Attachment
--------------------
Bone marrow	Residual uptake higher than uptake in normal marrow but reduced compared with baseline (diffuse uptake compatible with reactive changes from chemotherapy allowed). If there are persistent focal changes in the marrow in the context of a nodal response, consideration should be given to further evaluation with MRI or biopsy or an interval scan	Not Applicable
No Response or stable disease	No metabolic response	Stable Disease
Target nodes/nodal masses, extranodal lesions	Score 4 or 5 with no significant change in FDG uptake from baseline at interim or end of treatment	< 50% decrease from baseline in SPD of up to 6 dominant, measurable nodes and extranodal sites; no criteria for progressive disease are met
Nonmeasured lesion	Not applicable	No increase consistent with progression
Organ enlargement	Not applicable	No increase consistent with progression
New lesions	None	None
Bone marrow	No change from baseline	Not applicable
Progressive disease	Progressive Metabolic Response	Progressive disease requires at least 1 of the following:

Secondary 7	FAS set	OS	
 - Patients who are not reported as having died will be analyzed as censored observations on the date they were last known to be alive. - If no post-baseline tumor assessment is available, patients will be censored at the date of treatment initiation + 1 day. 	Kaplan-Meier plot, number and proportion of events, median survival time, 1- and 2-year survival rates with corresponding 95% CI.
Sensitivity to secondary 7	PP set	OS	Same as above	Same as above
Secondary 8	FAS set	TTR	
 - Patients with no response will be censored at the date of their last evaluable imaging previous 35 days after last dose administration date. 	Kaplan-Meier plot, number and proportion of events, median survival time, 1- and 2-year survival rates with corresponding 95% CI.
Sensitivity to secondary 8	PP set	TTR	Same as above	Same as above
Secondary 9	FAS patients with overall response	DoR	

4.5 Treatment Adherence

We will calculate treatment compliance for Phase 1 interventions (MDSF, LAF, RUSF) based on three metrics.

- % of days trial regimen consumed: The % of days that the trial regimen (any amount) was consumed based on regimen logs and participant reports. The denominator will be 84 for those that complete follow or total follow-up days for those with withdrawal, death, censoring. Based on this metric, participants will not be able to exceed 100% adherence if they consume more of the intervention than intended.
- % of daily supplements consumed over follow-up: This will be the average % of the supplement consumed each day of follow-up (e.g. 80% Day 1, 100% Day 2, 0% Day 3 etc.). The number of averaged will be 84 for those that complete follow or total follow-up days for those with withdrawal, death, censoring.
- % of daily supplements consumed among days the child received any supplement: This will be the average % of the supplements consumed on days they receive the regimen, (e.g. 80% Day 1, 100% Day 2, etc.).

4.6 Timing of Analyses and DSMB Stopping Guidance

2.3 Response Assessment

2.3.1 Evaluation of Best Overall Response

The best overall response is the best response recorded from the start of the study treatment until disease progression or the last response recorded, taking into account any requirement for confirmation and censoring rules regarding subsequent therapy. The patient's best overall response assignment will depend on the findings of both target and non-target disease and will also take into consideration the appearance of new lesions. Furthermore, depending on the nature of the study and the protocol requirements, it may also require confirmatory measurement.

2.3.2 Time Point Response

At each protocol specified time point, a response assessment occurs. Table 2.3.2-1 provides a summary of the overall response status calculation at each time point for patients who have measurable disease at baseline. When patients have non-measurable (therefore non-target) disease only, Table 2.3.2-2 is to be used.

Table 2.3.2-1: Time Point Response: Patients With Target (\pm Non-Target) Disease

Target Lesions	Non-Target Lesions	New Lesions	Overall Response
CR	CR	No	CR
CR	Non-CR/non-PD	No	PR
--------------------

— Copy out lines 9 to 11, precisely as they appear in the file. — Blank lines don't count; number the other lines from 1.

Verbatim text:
Secondary 7	FAS set	OS	
 - Patients who are not reported as having died will be analyzed as censored observations on the date they were last known to be alive. - If no post-baseline tumor assessment is available, patients will be censored at the date of treatment initiation + 1 day. 	Kaplan-Meier plot, number and proportion of events, median survival time, 1- and 2-year survival rates with corresponding 95% CI.
Sensitivity to secondary 7	PP set	OS	Same as above	Same as above